On the other hand, the Kapuranis’ very-Zurbarán-like softened realism, combined with the mystical, directs their impressions to an intensified, yet controlled, substance of the ideal or the idyllic, when it comes, respectively, to either portraiture or depicted elements of landscape. Narrative elements which had played a relatively minor role in other artists’ executions, here gain considerably in importance, in the mood of the story-telling, in serenity and nostalgia, in solemnity and melancholy. This way, the Kapuranis’ compositions become simpler, broader, and in attempt more allegorical. Their forms have little of the heavy plasticity- so characteristic of seventeenth century art, thus their lightness, coloristic approach, and sparkling animation announce the coming of an appropriated baroque style to a contemporary facility and creative spontaneity.

Although Zurbarán’s feeling for linear pattern and striking color harmony is inherent in Marjano and Dennis Kapurani’s works, they express a more personal sensibility. In the emotional content of their works they reveal a character which seems particularly representational. Such vocabulary is also applicable on their sculptural attempts, in which the deliberateness they create them with contributes to the sovereign sense of the dramatic or psychological connection they showcase among the elements that make them out. This kind of connection reveals the Kapuranis’ passionate- and at times dispassionate- attitude toward life, which involves neither mockery nor sympathy, but rather feelings of poise and balance which grasp and organize the three-dimensional and visual suggestions.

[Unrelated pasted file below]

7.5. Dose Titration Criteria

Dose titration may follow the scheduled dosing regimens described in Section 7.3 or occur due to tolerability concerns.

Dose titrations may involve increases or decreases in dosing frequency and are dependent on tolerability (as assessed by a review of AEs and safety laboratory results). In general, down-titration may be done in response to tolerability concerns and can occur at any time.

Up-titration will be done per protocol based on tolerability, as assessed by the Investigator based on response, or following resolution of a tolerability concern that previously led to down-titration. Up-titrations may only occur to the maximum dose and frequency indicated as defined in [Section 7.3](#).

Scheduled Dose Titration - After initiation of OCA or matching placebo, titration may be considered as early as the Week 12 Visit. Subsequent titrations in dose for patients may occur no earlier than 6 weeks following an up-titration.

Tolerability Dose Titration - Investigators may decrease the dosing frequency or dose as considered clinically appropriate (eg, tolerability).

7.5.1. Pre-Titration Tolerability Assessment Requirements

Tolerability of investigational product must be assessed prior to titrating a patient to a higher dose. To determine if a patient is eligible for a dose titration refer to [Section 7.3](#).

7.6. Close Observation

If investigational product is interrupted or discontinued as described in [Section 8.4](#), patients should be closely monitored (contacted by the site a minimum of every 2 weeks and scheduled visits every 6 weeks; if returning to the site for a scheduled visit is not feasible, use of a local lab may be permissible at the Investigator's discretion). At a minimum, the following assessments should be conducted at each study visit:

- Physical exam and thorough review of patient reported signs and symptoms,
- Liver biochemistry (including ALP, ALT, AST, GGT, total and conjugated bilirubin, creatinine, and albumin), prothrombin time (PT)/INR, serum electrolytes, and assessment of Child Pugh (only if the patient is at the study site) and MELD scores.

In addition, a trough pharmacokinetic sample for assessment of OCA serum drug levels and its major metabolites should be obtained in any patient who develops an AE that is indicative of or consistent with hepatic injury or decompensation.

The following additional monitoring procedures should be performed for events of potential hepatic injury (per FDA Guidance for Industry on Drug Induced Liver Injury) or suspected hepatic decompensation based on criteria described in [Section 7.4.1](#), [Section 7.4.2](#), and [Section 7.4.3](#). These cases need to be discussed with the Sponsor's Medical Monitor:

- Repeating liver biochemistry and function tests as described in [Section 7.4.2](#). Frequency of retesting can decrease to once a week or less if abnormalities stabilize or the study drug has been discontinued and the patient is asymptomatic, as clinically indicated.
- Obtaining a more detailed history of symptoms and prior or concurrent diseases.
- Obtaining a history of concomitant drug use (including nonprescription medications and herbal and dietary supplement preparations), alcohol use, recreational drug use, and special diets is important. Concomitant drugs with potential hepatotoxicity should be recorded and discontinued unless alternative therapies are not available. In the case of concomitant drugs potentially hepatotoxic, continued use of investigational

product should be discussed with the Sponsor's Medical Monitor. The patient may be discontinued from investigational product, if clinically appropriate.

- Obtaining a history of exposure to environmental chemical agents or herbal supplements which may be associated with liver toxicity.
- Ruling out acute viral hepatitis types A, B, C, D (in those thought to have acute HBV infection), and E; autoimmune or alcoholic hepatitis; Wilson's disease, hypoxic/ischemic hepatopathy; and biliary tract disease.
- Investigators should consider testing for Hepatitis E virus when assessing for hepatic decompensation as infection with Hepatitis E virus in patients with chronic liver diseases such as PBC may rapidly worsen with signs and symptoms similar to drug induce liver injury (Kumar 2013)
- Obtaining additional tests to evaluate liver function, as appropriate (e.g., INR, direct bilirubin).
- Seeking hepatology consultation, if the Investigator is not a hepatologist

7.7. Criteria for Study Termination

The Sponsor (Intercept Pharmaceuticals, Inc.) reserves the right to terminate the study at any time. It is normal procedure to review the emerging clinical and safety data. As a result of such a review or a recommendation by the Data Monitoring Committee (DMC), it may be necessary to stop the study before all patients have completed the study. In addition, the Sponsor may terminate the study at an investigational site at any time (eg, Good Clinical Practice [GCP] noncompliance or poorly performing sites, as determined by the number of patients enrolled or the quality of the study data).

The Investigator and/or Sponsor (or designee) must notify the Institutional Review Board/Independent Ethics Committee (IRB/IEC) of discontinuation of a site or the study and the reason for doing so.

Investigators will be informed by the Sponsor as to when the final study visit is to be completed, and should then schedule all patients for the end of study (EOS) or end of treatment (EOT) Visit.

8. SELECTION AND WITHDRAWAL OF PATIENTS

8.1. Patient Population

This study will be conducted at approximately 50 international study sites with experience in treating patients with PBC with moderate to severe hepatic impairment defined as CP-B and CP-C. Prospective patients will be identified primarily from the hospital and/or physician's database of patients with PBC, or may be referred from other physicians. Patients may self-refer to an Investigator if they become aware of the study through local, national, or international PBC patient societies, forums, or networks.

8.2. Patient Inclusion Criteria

In Virgil’s Eclogues the not just a literary construct, inasmuch as there are striking touches of realism in the descriptions of country life, and in the names of rustic deities and their fetes, suggests a familiar setting, both in Italy and Greece, for personal love and public tragedy, which, as a consolation for both, never attains a degree of specificity which makes the descriptions fascinating at most times. The way of looking at nature, and its mythological creatures, had come to Virgil through an almost Epicurean didactic line of influence that serves, as an analogy, to explain what the eye could not see or what it imagines to see. As narrators, the Kapurani brothers make use of a similar stylistic dichotomy in their sculptures, of a similar rigorous intellectualism in their approach, because for them the “antique” is not merely an ideal, as in the case of their Pan. For them pictorial principal came to mean more than aesthetic propriety, the romantic, the sinister, the jagged, the turbulent. For them it is an amalgam of feelings for the wilderness, fertility (even that of nature) and the filtered personal. Their intuitive personal transforms the power of a created atmosphere to an appeasing immediacy of a moment in time expressed as an artistic work.